Former U.S. Food and Drug Administrator Lectures at Lampert Institute’s Dedication

The dedication of Colgate’s Lampert Institute for Civic and Global Affairs took place in Olin Hall on Friday, October 4, commemorated by a lecture from former Commissioner of the U.S. Food and Drug Administration David Kessler.

The Lampert Institute for Civic and Global Affairs, formerly known as Colgate’s Institute for Philosophy, Politics and Economics (PPE), was founded in 2007 by alumnus Edgar Lampert ’62 and his wife Robin Lampert, both of whom were present at Friday’s affair.

Lampert spoke of his motivations for founding the Lampert Institute. He described the excitement the Lampert Institute gave him in being able to play an active role in furthering the education of young people. Lampert framed education as the great equalizer in society, and he still greatly admires Colgate for giving him a rigorous education that helped him ultimately to seek opportunities he otherwise may not have had.

“I feel that disciplined research is an invaluable learning experience,” Lampert said. “The Lampert Institute’s mission is to prepare Colgate students for the world in this time of increased globalization.”

The Lampert Institute engages in an examination of the public realm by attracting important speakers to campus, and encouraging research by both faculty and students.

President Jeffrey Herbst, who made some opening remarks during the dedication, talked about the Lampert Institute as an institution that augments the intellectual vitality on campus.

“One of Colgate’s strengths is its international and global engagement,” Herbst said. “However, Colgate needs to continue to allow students to immerse themselves in complex global issues and develop global competency. The Institute helps to address these global challenges.”

Each year, the Institute dedicates its efforts to a new issue of civic and global affairs. The topic of the 2013-14 year is health and healthcare. By focusing on health, the Institute aims to investigate theories of health, major threats to health and potential remedies to these threats.

Speaker David Kessler’s lecture “Public Health and Private Choices: Obesity, Tobacco, and Government Policy,” honed in on some of the most threatening public health issues today, especially in relation to America’s own domestic policy issues. Kessler discussed his commitment to opposing cigarettes while he served as Commissioner, as well as his current studies of obesity as a public health issue. He explained the complexity of taking on the obesity issue, since it requires an understanding of

numerous fields of study.

 “While some think of obesity as a biological issue, it is at the same time a philosophical, economic, sociological, cultural and neuro-scientific issue,” Kessler said.

The need for more understanding of the interdependencies in health issues directly reflects the goals of the Institute, which also aims to plumb deeper into issues that touch the public in various ways.

Kessler walked the audience through the historical and scientific data and research he has collected on the issue of overeating, available in his top-selling book, “The End of Overeating: Taking Control of the Insatiable American Appetite.”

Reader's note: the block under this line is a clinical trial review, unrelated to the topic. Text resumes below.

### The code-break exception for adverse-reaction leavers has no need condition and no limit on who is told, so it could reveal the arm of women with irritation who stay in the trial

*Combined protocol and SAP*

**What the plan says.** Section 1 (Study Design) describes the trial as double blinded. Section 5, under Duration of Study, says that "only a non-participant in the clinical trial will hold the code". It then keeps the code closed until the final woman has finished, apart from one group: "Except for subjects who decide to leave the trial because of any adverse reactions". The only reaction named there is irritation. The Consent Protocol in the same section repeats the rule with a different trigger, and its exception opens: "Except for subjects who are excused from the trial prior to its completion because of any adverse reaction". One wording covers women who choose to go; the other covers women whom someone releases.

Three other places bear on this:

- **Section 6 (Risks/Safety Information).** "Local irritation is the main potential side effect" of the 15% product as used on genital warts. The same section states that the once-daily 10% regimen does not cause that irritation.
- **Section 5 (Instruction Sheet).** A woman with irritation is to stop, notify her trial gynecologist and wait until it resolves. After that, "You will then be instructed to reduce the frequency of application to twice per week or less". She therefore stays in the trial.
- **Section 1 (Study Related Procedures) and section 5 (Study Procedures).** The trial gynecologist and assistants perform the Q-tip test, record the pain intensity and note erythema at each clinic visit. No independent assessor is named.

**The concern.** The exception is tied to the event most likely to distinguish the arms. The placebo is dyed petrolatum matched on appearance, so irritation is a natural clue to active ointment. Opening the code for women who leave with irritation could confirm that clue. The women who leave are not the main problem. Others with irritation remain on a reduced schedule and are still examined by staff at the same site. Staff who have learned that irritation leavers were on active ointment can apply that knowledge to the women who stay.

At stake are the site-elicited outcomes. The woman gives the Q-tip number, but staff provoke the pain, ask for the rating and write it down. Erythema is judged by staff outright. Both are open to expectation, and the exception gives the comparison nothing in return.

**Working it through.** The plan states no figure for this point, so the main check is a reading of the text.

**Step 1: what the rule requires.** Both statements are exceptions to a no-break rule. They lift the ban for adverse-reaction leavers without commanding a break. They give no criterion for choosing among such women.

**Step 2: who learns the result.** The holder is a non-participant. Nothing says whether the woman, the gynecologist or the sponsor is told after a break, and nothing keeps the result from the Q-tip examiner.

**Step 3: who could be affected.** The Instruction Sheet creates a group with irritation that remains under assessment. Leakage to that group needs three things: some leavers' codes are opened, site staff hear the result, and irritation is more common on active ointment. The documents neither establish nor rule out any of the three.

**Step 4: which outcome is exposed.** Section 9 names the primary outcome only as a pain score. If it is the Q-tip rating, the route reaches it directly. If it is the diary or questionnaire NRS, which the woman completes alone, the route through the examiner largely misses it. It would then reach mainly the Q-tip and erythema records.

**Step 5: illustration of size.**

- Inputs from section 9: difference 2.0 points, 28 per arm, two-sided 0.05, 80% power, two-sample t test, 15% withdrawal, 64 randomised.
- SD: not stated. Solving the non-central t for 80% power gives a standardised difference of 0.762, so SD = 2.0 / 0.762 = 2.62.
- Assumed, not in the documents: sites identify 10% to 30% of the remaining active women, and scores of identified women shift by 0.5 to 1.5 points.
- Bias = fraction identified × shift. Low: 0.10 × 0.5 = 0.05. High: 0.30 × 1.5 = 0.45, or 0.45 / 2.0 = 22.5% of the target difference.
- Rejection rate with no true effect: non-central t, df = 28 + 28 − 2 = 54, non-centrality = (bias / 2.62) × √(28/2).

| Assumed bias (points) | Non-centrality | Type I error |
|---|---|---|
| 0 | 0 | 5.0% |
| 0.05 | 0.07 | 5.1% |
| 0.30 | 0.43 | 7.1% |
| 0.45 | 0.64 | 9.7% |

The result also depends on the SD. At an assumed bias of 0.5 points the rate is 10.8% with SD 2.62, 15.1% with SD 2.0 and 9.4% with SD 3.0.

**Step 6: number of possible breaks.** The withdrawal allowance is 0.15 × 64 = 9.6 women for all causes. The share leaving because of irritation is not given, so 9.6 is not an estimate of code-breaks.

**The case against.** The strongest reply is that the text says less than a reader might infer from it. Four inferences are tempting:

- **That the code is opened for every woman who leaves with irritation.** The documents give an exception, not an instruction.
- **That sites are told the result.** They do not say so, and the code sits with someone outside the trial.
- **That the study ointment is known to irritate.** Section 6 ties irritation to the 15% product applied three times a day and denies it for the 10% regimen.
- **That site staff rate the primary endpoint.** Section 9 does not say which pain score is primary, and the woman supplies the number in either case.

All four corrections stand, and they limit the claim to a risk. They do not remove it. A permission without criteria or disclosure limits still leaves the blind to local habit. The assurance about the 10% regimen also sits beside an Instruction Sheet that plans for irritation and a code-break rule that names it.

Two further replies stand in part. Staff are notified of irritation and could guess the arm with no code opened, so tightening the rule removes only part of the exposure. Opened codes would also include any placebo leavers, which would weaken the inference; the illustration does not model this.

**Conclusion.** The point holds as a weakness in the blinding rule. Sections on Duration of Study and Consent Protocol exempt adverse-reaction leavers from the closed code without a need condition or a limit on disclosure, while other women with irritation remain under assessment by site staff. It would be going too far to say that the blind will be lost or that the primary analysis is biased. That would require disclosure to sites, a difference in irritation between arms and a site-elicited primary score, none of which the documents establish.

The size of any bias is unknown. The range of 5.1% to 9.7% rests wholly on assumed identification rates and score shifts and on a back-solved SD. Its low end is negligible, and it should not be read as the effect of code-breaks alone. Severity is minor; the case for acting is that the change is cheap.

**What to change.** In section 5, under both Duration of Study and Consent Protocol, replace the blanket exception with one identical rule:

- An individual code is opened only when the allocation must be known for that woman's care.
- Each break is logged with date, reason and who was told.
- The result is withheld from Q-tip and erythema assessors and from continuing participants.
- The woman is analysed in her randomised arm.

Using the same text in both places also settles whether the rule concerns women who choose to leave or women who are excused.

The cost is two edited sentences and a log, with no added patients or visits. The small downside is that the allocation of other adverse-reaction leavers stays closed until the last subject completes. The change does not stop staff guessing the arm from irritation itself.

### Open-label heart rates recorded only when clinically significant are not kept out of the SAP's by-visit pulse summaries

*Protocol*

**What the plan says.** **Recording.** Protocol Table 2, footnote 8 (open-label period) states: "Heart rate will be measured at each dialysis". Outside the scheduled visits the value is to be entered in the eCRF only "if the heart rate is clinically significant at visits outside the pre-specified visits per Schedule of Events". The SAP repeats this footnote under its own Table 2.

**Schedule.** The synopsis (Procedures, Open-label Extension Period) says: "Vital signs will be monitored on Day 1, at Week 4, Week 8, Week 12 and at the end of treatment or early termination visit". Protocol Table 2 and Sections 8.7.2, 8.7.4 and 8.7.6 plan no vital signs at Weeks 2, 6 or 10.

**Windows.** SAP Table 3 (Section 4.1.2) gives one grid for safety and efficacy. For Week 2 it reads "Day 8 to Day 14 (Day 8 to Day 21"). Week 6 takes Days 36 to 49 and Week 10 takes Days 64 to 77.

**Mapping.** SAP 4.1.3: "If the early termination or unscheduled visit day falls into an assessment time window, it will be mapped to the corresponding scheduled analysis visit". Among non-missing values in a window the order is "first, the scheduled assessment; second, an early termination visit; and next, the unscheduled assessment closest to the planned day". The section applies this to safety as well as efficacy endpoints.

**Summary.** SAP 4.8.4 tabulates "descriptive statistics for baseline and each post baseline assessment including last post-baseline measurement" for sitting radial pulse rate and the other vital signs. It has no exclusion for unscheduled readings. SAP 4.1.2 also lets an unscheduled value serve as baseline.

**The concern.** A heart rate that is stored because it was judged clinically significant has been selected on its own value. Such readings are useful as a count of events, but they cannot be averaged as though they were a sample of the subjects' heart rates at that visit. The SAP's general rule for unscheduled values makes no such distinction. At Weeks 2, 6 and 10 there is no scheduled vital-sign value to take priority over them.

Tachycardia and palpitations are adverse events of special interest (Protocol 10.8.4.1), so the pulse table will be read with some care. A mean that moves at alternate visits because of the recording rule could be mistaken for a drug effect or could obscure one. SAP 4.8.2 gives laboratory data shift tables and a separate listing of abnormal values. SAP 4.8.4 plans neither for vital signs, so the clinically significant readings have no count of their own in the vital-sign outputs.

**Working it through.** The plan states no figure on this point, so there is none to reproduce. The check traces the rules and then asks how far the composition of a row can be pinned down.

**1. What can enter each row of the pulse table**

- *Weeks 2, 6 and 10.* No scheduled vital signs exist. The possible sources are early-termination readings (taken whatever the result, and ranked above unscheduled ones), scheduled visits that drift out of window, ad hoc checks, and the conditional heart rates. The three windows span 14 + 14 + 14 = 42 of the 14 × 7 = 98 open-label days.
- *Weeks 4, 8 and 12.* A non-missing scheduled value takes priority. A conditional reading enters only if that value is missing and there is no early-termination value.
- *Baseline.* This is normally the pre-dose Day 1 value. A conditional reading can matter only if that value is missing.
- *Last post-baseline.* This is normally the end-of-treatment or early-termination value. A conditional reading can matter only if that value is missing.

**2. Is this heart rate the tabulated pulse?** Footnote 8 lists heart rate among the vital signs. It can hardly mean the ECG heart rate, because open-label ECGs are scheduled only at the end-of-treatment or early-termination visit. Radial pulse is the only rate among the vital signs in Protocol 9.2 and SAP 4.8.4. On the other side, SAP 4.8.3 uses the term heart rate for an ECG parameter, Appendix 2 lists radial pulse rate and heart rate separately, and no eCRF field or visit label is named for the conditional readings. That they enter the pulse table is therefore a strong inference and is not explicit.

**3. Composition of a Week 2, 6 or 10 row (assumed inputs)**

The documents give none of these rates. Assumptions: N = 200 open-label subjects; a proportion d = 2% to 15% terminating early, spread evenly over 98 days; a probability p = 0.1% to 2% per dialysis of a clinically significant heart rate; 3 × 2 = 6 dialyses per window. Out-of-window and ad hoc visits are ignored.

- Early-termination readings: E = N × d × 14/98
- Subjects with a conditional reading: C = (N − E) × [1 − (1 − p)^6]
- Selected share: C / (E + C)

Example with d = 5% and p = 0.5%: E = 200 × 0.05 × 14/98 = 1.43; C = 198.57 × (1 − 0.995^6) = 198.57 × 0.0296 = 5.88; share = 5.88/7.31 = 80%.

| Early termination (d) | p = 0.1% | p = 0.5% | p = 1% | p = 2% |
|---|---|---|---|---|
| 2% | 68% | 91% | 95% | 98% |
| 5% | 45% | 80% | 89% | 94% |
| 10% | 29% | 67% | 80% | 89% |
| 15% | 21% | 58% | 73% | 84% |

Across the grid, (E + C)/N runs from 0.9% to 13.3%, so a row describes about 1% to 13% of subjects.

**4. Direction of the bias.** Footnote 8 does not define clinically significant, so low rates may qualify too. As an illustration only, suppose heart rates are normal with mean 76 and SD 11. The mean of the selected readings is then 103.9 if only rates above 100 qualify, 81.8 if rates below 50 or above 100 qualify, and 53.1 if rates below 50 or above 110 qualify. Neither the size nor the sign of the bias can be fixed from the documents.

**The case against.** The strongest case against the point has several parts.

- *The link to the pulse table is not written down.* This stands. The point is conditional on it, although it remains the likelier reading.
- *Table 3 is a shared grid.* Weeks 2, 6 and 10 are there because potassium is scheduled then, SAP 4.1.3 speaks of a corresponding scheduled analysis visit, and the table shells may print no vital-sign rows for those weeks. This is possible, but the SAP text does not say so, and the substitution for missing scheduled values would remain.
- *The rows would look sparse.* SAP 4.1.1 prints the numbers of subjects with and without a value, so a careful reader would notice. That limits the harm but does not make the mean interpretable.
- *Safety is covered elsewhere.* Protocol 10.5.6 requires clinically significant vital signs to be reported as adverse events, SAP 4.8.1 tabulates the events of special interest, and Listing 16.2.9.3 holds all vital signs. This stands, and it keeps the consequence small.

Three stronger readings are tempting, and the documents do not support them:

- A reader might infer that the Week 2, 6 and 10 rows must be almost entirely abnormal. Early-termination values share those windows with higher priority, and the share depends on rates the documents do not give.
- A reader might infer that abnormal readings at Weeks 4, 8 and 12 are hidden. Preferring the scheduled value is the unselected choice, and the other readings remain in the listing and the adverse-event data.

He ultimately concludes that there are many reasons why people today are overeating and wants to continue to unpack the problem of loss of control over eating, lack of satiation and obsessive thoughts about food that effects 70 million Americans today.

“In order to solve the issue, we need to change how we view the issue as a society,” Kessler said. “Just as we changed the norms of the social acceptability of smoking, we must change the norms and social constructions around eating. The government and FDA can play a role, but it is ultimately how the public perceives a product or an issue that will change the

obesity issue.”

Provost and Dean of the Faculty Douglas Hicks echoed this sentiment as he lauded the Institute’s inclination to bring students into the public forum and out into

the world.

“The Lampert Institute takes the academic rigor of the classroom and pushes out into the world,” Hicks said. “Faculty-mentored student research has reached all corners of the world.”

Seniors Kate Maffei  and Caroline Libby had the opportunity to serve as Lampert Summer Scholars, an award allotted to six to eight students each summer. In conjunction with faculty mentor Professor Mark Stern, Maffei and Libby travelled to Buenos Aires, Argentina to conduct research on the portrayal of the Dirty Wars of the 1970’s in Argentinian education today.

“Kate and I became involved with the Lampert Institute because we both wanted to do research abroad and saw an opportunity to implement an interdisciplinary research project-using Kate’s Spanish skills, my Peace and Conflict Studies background on transitional justice and both our backgrounds in educational studies,” Libby said. “The Institute is so important. Since Colgate is not a large research institution, the Institute allows for students to have the opportunity to conduct research. More specifically, it allows for qualitative research studies and redefines the idea that research is confined to science in a lab setting.”

“The Lampert Institute is immensely generous,” Maffei said. “Without their material support, I would not have been able to travel to Argentina and conduct the interviews and participant observation on the ground that proved critical to our qualitative study.”

Contact Hannah Fuchs at [email protected].